Will it blend? It's a question that first occurred to a Young Adages while watching Papa Adages prepping margaritas in the blender. If the machine could make such quick work of ice, what else was it capable of? Luckily, the Adages Family wasn't so sauced at the time as to let Young Adages satisfy our curiosity.
But that's fine by us, because George Wright has come to the rescue. The Blendtec marketing manager has thrust CEO Tom Dickson into the test kitchens to prove the strength of the company's blenders by chucking all sorts of seemingly nonblendable things into them and hitting the power button.
And the answer to the age-old question? Yes! Yes, it will blend!
Ever wondered what would happen if you put 50 glass marbles into a blender? Well, if you're using a Blendtec blender, you'll get a nice powder of pulverized glass. Marbles aren't your thing? You'd rather see golf balls placed into a blender? You're in luck. Magic Markers? Cans of Coke? DVDs?
You can see them all on Blendtec's WillItBlend.com. Just click on the "Don't Try This At Home" button. The effort, created internally, will be updated weekly.
Even better, for a $50 investment in rake handles, marbles and whole chickens, the company is now getting international recognition. "We're having a great time and are currently dealing with a mass of national media opportunities," says Wright, who adds that sales and brand recognition are significantly up. Dickson, he adds, is "having a great time. He has quickly become a blending icon and is recognized all over the world."
Even better than that, though, is the look on Dickson's face after he's put a rake into a blender for 90 seconds.
In the immortal words of Tim "The Tool Man" Taylor: "Argk-argk-argk-argk!"
Fast-feeders relax as movie not as gruesomely disgusting as expected
Have a Coke and a smile, Ronald. "Fast Food Nation" the movie isn't as nearly as powerful as the Eric Schlosser's gut-wrenching book, according to Adages colleague and ace reporter Kate MacArthur (for some reason, she doesn't like the "helper monkey" tag we usually use). MacArthur went to a screening of the flick in Chicago and spoke to a couple of moviegoers after the show was over.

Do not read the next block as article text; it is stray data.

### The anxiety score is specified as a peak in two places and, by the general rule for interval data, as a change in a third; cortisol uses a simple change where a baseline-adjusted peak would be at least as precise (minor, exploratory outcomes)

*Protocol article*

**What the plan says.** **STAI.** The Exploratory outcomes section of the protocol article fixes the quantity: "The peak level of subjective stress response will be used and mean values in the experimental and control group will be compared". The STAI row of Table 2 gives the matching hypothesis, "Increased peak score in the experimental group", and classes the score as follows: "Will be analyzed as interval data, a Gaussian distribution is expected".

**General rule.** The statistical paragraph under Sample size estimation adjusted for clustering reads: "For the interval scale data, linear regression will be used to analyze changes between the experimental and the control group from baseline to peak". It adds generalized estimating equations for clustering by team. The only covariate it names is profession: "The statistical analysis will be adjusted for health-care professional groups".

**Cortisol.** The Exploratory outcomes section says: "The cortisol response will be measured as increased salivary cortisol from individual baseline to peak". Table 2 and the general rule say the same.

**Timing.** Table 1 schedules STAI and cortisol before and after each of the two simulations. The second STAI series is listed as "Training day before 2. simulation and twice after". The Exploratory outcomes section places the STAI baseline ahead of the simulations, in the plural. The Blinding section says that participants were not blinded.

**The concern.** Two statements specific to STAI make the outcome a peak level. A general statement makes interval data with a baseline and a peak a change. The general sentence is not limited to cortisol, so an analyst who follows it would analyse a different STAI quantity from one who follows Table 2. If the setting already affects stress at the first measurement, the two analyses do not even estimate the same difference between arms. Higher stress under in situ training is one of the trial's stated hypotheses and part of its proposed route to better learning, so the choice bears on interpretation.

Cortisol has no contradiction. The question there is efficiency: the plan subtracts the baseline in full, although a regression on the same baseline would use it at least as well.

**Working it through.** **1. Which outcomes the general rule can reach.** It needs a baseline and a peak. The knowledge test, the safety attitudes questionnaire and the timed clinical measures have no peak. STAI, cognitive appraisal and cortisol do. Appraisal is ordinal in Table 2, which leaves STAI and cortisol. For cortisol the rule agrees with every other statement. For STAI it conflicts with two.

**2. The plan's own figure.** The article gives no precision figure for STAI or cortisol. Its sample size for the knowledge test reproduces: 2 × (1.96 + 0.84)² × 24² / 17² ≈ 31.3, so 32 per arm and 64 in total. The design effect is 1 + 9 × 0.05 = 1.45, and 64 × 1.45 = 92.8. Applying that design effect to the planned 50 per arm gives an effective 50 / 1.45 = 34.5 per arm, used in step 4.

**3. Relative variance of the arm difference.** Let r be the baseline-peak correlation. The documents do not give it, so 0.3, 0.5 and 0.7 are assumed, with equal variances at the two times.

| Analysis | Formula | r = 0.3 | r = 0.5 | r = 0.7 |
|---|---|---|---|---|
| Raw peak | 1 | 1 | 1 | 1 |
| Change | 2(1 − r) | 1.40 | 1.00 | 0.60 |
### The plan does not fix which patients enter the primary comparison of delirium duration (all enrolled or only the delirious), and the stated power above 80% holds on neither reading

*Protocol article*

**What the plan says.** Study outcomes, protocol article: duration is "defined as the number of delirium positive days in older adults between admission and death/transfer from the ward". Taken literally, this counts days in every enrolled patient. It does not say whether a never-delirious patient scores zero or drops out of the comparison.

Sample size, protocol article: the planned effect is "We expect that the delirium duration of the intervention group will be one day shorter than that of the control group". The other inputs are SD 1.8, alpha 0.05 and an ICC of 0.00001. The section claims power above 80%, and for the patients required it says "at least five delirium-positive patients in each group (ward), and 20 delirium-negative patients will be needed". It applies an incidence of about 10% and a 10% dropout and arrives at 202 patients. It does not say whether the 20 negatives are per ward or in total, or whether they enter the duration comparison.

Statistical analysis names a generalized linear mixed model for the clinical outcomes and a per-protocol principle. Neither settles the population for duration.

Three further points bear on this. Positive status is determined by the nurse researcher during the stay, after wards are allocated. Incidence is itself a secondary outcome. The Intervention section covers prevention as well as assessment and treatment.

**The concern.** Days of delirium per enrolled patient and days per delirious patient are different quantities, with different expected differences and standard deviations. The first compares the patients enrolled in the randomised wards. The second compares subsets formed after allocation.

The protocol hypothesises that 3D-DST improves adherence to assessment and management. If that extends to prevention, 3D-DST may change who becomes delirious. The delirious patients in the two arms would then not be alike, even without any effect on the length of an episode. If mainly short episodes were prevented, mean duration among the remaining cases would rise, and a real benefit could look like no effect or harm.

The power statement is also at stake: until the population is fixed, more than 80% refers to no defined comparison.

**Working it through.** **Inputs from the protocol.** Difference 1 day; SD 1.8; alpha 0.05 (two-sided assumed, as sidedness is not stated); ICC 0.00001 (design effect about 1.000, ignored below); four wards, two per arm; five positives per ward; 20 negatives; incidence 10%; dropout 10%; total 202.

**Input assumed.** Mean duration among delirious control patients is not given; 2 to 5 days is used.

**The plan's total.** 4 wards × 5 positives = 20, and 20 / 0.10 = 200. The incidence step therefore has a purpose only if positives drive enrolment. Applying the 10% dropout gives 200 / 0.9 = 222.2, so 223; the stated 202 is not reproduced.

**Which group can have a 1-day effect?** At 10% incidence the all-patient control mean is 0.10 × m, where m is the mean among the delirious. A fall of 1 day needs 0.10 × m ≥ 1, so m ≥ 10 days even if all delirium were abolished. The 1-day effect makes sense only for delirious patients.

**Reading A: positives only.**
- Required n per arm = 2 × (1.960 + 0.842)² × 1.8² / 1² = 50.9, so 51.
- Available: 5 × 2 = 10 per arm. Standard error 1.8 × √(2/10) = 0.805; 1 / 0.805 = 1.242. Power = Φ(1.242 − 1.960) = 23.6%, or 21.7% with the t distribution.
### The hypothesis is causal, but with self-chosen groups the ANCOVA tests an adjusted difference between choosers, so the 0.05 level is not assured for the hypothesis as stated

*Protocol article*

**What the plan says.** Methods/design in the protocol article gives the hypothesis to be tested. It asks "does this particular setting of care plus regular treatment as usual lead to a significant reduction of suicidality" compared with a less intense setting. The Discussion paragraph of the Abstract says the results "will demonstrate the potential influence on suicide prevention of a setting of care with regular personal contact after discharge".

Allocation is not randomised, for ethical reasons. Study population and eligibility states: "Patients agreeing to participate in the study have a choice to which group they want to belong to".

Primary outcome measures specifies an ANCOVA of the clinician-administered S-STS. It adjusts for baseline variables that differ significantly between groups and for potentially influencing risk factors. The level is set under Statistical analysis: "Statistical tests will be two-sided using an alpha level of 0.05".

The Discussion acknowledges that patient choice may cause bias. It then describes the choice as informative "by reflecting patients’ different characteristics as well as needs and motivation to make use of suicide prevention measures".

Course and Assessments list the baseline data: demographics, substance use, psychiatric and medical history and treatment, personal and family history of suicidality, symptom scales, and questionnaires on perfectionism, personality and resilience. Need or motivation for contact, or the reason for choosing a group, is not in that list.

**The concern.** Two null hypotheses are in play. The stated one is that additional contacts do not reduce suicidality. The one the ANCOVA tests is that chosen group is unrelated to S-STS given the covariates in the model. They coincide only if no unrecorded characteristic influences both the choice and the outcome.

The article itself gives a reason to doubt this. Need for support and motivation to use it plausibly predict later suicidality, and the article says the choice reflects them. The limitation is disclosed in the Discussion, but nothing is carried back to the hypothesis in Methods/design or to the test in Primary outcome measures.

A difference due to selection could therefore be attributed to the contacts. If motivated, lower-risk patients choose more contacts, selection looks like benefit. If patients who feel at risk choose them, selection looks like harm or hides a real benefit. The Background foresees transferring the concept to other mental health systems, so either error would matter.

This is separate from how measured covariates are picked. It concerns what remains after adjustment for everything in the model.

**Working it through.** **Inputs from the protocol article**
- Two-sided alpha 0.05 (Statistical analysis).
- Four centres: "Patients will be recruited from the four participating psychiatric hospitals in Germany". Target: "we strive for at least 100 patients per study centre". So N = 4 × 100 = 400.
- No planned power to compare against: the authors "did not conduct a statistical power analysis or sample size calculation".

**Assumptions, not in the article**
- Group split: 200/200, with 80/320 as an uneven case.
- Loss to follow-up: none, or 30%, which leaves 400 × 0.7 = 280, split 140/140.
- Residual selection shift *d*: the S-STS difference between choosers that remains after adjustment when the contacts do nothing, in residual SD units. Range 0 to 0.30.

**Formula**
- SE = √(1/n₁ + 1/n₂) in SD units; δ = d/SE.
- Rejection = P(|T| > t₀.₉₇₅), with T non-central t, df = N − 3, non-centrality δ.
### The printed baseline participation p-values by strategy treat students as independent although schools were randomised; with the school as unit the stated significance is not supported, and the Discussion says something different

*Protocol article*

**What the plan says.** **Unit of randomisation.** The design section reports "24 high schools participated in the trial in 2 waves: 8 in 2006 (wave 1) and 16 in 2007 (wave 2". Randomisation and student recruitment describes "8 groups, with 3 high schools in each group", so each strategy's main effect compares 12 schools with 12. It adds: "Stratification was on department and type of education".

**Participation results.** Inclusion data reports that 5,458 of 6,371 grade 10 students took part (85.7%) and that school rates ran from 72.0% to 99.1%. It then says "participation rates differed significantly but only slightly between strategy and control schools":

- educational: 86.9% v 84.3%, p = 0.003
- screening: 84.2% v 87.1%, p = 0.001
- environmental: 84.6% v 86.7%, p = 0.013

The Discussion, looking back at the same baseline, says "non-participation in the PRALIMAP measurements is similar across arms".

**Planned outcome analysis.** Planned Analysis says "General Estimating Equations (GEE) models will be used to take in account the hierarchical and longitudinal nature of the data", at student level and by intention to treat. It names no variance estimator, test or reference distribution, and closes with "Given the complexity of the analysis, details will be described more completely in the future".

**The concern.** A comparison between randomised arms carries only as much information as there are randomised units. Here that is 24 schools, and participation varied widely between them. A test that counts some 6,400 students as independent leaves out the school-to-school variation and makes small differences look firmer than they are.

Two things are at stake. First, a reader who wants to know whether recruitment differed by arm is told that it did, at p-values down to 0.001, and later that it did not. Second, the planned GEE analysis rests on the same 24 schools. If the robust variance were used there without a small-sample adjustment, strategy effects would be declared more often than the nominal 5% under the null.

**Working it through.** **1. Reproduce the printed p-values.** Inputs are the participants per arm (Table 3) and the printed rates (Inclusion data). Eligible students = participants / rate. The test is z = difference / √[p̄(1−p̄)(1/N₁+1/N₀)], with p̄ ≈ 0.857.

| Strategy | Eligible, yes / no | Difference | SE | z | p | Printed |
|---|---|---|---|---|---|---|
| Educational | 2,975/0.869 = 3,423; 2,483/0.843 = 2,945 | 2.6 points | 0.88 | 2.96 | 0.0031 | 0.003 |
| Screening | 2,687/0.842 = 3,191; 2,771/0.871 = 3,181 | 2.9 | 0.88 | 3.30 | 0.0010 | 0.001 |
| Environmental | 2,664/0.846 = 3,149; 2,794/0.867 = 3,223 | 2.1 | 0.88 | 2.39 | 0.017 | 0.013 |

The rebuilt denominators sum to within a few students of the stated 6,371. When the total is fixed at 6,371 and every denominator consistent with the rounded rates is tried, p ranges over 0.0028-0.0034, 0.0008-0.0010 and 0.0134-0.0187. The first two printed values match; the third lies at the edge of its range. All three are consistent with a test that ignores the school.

"I don't think it had the same impact as 'Super Size Me,"' said Derek Salter, 26.
The biggest problem with the movie, writes MacArthur, was its ambition (see her full review on AdAge.com). "The film aimed to weave together three storylines: a VP-marketing for 'Mickey's' on a mission to find out how manure is getting into his latest burger, 'The Big One'; a group of young immigrants who cross the border to work in a dangerous meat-packing plant; and a teen clerk who works at a fast feeder but dreams of something more. But, ultimately, not one of those snapshots of fast food's ugly side played out coherently."
But the movie did have its fair share of graphic slaughterhouse scenes-the gutting, the skinning, the entrails sliding down the production line-which moved some audience members to openly weep.
Sort of makes Adages want a cheeseburger.
And some people wanted more. Lucinda Dieker, 27, said she's read part of the book and attended the screening to see how mass meat production was depicted in the film. "I think the feed lots were accurate. Too bad they can't reproduce the smell."
Make that a double cheeseburger.
Now that's some paper cut
Word of warning to any of you in the industry receiving a card-size envelope from This Old House Ventures. Open it at the risk of splinters. The handsome, manly looking invite is made of wood-curly maple to be exact. And even though the folks at This Old House literally used a dead tree for the invites, they're so thin and light no extra postage or fuel was necessary to transport them. And they can be used for kindling or for patching small holes in your walls.
Contributing: Kate MacArthur
Send uneaten Big Macs to email@example.com